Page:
Connected Health in Action
With the continued spread of COVID-19, many are asking themselves how we can be better prepared for such a catastrophic event in the future. There are myriad technologies that are currently underutilized which could see accelerated adoption in a world rapidly shaped by this global pandemic. On the front lines of an emerging outbreak, telemedicine is spurring a new way to care for patients.
As COVID-19 upends global supply chains, consumer confidence and the stock market, we believe there are connected health companies that will ultimately become stronger because of it. Telemedicine has been in existence for several years, but is coming to the forefront as a feasible solution as social distancing is enforced and as healthcare systems become stretched. This public crisis could bring a slew of new patients to adopt the valuable experience of a virtual examination. We think patient behavior is set to change and the telemedicine industry will penetrate deeper into the market for routine doctor office visits.
While telemedicine has been a critical alternative thus far, only a small percentage of the addressable population is utilizing it. Of the patients who have tried it, 84% said they were able to completely resolve their medical concerns in the visit. In our ever-connected world, consumers are discovering they don't have to wait in a doctor's office to receive care.
Despite the convenience and efficacy, we have observed that a low utilization trend. One hurdle is the confusing nature of healthcare insurance and costs so patients often feel more comfortable going to a doctor's office despite the inconvenience. A JD Power survey estimates that utilization stands anywhere from 6-11% and, in some cases, is as low as 2% amongst large employers. More problematic is that nearly 75% of Americans lack awareness or access to telemedicine. 40% say their healthcare system or insurance provider does not offer telehealth services, while 35% said they are unaware of any service offered. Almost 50% believe that the quality of care received would be lower than a doctor's office visit, which contradicts the above statistic of 84% being happy with their telemedicine visit.1 We believe all of this feedback indicates that telemedicine utilization is low, consumers aren't aware of the offering, and even if they are aware, they don't believe the quality of care is high.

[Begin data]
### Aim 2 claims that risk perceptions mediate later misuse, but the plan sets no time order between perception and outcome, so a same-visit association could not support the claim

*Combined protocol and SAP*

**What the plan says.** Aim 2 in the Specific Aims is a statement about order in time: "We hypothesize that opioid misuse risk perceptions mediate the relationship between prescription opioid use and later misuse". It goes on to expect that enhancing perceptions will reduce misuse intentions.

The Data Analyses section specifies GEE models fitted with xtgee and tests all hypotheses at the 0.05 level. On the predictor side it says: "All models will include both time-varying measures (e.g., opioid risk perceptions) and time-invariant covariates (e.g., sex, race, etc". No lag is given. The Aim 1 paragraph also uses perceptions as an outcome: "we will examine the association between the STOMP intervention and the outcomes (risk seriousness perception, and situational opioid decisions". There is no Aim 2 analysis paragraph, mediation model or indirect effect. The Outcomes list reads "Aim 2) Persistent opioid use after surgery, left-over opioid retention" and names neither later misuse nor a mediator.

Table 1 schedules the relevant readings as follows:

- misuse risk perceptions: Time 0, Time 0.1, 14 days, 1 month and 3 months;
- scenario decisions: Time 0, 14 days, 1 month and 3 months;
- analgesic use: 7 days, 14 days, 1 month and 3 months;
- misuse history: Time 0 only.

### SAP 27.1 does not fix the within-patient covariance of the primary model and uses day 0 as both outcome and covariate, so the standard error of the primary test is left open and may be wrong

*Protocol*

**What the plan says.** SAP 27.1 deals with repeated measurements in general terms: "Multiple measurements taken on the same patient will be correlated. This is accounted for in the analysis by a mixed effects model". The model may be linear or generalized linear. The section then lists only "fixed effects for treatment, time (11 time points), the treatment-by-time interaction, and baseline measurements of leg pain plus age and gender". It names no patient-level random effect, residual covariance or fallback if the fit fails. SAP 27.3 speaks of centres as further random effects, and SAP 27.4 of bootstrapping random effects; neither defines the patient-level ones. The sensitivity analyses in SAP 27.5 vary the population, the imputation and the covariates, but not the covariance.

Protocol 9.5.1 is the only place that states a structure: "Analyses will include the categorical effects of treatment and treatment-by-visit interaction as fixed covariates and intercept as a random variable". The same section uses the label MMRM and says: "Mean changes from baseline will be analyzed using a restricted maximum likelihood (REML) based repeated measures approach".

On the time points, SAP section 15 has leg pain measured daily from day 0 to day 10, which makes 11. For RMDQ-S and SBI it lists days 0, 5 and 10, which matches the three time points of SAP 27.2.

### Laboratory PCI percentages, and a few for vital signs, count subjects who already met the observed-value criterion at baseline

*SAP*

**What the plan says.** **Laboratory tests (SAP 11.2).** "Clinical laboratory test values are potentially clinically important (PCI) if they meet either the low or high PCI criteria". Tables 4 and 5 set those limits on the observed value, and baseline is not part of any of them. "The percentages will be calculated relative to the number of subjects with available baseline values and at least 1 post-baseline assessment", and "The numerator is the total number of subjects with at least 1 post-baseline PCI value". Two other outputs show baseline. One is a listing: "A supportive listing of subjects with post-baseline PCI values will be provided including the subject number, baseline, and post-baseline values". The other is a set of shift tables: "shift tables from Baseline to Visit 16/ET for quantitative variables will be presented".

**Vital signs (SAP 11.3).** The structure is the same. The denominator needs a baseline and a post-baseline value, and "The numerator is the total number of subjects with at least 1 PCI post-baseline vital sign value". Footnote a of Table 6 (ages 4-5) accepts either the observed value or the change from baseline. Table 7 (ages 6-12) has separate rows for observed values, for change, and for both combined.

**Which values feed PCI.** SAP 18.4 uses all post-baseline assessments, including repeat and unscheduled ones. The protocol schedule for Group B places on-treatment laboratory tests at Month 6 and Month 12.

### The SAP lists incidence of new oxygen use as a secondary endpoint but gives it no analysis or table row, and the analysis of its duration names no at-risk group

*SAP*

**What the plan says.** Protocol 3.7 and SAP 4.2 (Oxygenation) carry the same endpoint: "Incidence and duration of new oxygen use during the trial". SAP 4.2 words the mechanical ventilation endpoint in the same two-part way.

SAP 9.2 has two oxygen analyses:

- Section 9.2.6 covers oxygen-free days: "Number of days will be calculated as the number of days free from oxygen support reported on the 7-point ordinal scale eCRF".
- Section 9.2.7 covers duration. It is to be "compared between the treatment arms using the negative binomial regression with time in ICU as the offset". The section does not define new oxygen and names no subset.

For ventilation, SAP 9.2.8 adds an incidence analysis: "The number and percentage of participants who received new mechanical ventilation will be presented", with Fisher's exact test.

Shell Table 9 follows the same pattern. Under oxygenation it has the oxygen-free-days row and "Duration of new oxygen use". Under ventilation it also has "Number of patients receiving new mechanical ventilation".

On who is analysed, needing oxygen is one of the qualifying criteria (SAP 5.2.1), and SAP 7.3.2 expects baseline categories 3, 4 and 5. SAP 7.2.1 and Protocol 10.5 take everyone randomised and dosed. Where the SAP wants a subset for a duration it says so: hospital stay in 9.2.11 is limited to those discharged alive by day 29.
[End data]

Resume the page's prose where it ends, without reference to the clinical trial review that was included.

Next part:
Enter COVID-19—as doctor's offices and hospitals become filled and consumers become wary of human contact, we believe that telemedicine adoption will rise and could potentially permanently persist once consumers try the service and are satisfied with the care provided. Recently, we have seen healthcare insurance companies actively market the service to their members aggressively since the beginning of the viral outbreak. One provider has announced that for the next 90 days, they will offer zero co-pay telemedicine visits for any reason. Another insurance company is waiving out-of-pocket costs associated with COVID-19 testing and increasing the availability of telemedicine options to reduce additional exposure, and another major provider will now reimburse telehealth visits at the same level as in person visits. This is the catalyst consumers need to start using telemedicine - not only will it be free to use, but they do not have to put themselves or loved ones at risk by going to a doctor's office or hospital, where there are potentially other sick patients that could have the virus. Once this behavior of seeing a doctor electronically becomes normalized, consumer preference could permanently shift. They will start to appreciate the positive aspects of telemedicine: they can see a doctor from the comfort of their own home instead of taking time off work to drive to a doctor's office, they can use apps to wirelessly manage their prescriptions and refills. Importantly, they can see a doctor on demand instead of waiting weeks for an appointment.
Our long-term thesis has been that the rise of consumerism will increase demand for less expensive medical care options like telemedicine. The potentially unexploited opportunity is made up of the entire insured US population of approximately 320 million patients, a fraction of which (approximately 120 million) have access, though penetration in these instances is extremely low. We even see expansion internationally where there is a 1.1 billion patient potential. We also see expansion beyond primary and urgent care into specialty services and other areas within the continuum of care.
While the spread of another global virus is devastating, we see it validating telemedicine, an emerging technology that can transform future healthcare delivery with its continued modernization.
1Telehealth: Best Consumer Healthcare Experience You've Never Tried, Says J.D. Power Study. J.D. Power 2019 U.S. Telehealth Satisfaction Study. Accessed at: https://www.jdpower.com/business/press-releases/2019-us-telehealth-satisfaction-study Press Release.
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